Currier v. McCue (2012 Conn. Super. LEXIS 169) was heard by a court in New Haven and involved a job with $51,845.45 in financing. The signed "Homeowner/Contractor Agreement" didn’t describe the work to be done. Again, that’s required by Connecticut law.

Both courts found the contracts to be defective -- not in compliance with Connecticut law. But that’s where the similarities end. The New Haven court ruled that the contract was void. The lien was discharged. The contractor was out the final payment due under the agreement. The court in Stamford found defects in the contract to be “technical.” Hess Construction could collect the full amount due.

What’s the difference?
The New Haven court simply applied the law as written. Period. “No home improvement contract shall be valid or enforceable against an owner unless . . .”

The Stamford court found that substantial compliance with Connecticut law was enough. “The legislature intended the Act to protect homeowners from unscrupulous contractors not to lead to unworkable and unjust results. . . The homeowners here were not prejudiced in any way by the Contractor's failure to comply technically with the Act.”

My point here is that no contractor should have to depend on a judge’s decision to collect what’s owed. You won’t make a dime on a job if collection requires two years of litigation. Whether you’re building in Stamford or New Haven or anywhere else, don’t give an owner excuses to withhold final payment. Use contract forms as complete and professional as your work on the job.

Fortunately, that’s easy: Construction Contract Writer drafts construction contracts that comply with your state law. The trial version is free.

Monday, January 23, 2012

E-Sign Your Construction Contracts

I’ve been asked, “Can I get my contracts E-signed -- send my contract to a client as an email attachment, get an electronic signature and then have the E-signed contract emailed back to me?”

The short answer is “Yes.” And it makes good sense. If you draft contracts with your computer, it’s easy to get E-signatures from clients. No printed contract required. No program to install on your computer. It’s quick, costs nothing extra and is perfectly legal. If you’re E-filing tax returns, you’re already E-signing documents. If you haven’t tried E-signing construction contracts yet, you’ll be surprised at how convenient it can be.

To Get Started E-Signing
Search on the Web for “Free E-sign.” You’ll find a dozen or more vendors offering free or low-cost ways to E-sign contracts. I’ll use Silanis E-signLive™ to explain how it works. There’s no charge if you E-sign ten contracts or less per month.

Start with a contract in either PDF or RTF (MS Word) format on your computer. If you use Construction Contract Writer, that’s easy. Then go to E-signLive. Enter your email address and name to create a new account. Assign a secure password. (Security is an important issue when E-signing.) Then click to create an E-sign Room. You’ll need one E-sign Room for each contract. Give the room a name, such as “Jones Contract.”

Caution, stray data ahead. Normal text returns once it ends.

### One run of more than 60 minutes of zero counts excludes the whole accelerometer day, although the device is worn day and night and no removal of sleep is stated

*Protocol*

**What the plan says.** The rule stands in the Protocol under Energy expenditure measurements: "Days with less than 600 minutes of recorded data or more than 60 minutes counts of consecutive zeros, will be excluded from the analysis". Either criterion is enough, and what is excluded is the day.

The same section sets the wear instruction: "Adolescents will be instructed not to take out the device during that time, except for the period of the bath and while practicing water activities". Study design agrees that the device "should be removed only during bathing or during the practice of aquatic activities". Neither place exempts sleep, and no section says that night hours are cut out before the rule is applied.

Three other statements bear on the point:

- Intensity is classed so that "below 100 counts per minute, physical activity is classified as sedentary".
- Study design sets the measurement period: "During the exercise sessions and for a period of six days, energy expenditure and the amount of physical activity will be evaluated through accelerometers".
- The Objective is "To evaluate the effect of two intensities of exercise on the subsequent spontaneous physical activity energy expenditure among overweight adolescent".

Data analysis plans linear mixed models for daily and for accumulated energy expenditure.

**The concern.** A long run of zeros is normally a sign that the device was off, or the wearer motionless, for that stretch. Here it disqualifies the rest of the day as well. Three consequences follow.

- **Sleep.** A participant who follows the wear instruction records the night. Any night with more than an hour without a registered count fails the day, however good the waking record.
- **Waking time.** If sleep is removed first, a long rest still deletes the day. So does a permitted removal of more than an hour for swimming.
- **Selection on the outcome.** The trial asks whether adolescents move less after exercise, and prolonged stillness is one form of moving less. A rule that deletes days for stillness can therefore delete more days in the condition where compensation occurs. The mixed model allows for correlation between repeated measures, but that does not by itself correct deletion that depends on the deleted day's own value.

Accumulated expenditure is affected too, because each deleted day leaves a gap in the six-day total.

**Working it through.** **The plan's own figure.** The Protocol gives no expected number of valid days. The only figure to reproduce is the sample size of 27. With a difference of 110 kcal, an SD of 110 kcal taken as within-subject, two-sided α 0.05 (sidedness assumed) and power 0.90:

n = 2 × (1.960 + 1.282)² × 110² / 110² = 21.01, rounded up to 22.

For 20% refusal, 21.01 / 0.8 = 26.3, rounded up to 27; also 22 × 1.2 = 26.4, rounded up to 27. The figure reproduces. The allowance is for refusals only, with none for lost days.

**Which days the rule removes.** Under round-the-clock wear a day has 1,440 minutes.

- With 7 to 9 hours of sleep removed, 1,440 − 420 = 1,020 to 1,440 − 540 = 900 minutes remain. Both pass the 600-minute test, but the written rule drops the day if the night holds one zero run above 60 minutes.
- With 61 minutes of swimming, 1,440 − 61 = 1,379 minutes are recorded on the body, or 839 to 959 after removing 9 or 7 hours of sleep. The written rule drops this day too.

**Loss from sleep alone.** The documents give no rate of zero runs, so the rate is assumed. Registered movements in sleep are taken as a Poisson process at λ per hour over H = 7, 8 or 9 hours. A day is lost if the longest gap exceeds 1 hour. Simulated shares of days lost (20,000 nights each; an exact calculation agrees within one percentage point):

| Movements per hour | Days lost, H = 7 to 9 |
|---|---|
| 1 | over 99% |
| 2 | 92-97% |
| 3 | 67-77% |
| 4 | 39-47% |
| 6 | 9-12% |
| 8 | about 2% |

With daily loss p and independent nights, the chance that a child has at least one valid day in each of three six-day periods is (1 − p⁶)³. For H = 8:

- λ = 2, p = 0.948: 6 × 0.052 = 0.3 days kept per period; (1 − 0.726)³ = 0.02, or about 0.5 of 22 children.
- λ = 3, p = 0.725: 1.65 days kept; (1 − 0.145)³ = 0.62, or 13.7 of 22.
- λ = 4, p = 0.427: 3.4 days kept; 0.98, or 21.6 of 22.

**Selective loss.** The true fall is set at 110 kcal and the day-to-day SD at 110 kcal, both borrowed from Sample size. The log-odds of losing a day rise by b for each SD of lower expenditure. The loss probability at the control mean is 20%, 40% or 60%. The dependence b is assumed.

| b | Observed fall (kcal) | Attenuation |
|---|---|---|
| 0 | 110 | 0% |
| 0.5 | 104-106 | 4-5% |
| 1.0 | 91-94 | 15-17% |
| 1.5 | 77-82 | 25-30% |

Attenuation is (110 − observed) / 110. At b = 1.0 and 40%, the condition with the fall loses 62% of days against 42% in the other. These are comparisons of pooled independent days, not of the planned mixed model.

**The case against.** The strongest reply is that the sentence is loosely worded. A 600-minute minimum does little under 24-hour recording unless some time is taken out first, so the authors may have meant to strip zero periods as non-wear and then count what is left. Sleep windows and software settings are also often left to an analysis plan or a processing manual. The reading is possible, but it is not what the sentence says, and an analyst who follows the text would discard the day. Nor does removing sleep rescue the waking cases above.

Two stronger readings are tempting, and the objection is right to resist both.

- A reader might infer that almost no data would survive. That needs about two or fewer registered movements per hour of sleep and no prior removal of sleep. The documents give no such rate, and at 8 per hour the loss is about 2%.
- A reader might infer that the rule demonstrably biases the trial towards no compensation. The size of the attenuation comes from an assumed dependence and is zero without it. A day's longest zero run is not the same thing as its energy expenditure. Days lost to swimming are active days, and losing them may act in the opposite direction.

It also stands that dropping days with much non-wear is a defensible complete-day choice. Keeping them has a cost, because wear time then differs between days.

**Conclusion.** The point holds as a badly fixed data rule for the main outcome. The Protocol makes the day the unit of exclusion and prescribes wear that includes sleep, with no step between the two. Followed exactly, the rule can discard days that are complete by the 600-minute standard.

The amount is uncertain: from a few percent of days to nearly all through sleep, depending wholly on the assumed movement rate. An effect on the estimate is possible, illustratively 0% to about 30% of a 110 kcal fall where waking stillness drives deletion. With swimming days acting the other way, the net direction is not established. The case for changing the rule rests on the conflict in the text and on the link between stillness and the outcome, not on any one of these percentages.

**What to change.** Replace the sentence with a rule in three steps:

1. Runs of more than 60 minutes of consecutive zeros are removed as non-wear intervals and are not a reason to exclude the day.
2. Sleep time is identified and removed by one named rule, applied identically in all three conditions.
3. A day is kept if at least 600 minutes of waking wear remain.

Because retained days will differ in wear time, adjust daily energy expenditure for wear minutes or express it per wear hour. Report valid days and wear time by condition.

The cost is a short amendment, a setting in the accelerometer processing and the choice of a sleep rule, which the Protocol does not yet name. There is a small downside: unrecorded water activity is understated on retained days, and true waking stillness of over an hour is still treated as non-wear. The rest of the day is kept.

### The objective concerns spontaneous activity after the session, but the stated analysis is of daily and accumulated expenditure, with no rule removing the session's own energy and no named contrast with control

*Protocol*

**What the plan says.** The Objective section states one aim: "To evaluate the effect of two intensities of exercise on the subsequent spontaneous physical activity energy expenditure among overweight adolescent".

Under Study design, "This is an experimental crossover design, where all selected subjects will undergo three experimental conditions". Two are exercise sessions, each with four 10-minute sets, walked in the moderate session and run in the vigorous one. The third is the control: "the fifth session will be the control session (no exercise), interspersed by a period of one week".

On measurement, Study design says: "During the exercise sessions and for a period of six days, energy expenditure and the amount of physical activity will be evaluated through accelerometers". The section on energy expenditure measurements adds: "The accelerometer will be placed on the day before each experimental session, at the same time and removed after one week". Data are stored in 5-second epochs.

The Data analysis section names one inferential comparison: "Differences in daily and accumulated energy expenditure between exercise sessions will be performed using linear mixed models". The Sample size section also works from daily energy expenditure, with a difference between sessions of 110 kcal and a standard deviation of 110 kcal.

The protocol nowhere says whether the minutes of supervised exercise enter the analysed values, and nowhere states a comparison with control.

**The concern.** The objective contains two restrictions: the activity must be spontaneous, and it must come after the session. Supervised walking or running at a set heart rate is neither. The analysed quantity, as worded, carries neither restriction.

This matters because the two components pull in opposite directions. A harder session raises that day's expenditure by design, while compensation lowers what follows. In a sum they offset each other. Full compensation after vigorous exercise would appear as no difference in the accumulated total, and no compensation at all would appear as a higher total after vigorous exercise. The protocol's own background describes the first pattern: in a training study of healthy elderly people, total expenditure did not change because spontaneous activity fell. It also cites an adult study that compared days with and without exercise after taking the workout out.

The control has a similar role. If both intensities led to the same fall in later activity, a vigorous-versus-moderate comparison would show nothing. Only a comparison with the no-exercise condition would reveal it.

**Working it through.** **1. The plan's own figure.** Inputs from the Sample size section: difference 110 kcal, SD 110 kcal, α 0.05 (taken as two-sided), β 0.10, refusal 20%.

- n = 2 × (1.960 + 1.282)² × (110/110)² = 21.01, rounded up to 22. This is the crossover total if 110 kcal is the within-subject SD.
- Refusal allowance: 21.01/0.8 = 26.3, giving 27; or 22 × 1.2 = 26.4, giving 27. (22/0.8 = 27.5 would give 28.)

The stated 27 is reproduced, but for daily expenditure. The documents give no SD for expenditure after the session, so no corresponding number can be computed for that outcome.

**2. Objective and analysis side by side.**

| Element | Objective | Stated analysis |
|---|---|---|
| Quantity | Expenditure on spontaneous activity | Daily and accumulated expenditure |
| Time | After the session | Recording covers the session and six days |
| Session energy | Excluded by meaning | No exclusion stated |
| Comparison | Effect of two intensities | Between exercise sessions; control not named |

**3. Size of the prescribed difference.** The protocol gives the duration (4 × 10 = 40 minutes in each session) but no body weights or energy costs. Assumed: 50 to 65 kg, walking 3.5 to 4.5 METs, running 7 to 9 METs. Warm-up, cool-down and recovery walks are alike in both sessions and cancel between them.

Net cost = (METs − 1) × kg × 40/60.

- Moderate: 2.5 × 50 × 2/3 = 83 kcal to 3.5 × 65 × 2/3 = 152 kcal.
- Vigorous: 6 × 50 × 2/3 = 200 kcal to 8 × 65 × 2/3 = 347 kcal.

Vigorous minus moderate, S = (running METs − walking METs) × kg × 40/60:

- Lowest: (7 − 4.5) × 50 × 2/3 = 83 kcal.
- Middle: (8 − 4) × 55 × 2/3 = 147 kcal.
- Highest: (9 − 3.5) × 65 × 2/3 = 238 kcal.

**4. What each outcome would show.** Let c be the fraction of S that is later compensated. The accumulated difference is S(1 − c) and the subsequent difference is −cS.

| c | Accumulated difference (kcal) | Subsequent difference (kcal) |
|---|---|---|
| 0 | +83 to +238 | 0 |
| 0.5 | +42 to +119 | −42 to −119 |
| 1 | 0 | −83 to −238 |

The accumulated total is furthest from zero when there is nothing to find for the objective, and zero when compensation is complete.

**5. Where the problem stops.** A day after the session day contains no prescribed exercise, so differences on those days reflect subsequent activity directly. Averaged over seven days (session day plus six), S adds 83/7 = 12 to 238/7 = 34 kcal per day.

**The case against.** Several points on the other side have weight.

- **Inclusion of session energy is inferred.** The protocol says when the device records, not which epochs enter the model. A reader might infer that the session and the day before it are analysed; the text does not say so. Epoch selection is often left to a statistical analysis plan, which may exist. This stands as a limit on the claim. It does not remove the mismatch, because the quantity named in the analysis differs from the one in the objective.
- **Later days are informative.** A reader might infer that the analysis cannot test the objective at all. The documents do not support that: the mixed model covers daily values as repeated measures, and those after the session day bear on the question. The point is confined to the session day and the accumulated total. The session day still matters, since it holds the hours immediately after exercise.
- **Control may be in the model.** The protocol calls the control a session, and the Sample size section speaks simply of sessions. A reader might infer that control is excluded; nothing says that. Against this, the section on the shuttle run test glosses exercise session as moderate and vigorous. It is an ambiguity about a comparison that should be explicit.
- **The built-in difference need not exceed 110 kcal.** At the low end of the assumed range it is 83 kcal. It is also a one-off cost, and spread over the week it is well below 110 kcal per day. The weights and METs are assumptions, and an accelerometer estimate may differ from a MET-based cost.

Now you’re ready to upload the contract to be signed. Click “Add document” and then “Browse” to find the contract on your computer. Click to upload. When the upload is complete, click on the contract file name. You’ll see the full document.

Now identify who is going to sign the contract. Click “Add signer” and enter the email address and name for each person who will be signing. Scroll down the contract to where a signature is needed. Click “Add Signature.” Then drag and drop the signature block on the signature line. Do the same for each signature in the contract. When done, click “Send.”

Each signer will receive an email notice that the contract is ready to E-sign. Each signer clicks a link in the email message to see the contract. Then click the yellow sticky note in the contract to add a signature and the date. When you and your clients have signed, all get an email notice and can print the contract. Simple.

A few points to note:
  • E-signing won’t work for anyone who doesn’t use email and the Web.
  • You can draw a “signature” with your mouse. But a written signature isn’t required.
  • A new E-sign customer has to create an account before E-signing the first time.
  • Be sure to drop a signature block everywhere a signature is needed in the contract.
  • Don’t send a contract out to be signed until it’s exactly the way you want it.
  • Any attempt to alter a signed contract will invalidate the digital signatures.
Another important point. Consumers have to receive a disclosure notice and E-sign a consent form before E-signing their first contract. Both the notice and consent form can be delivered automatically with the first contract.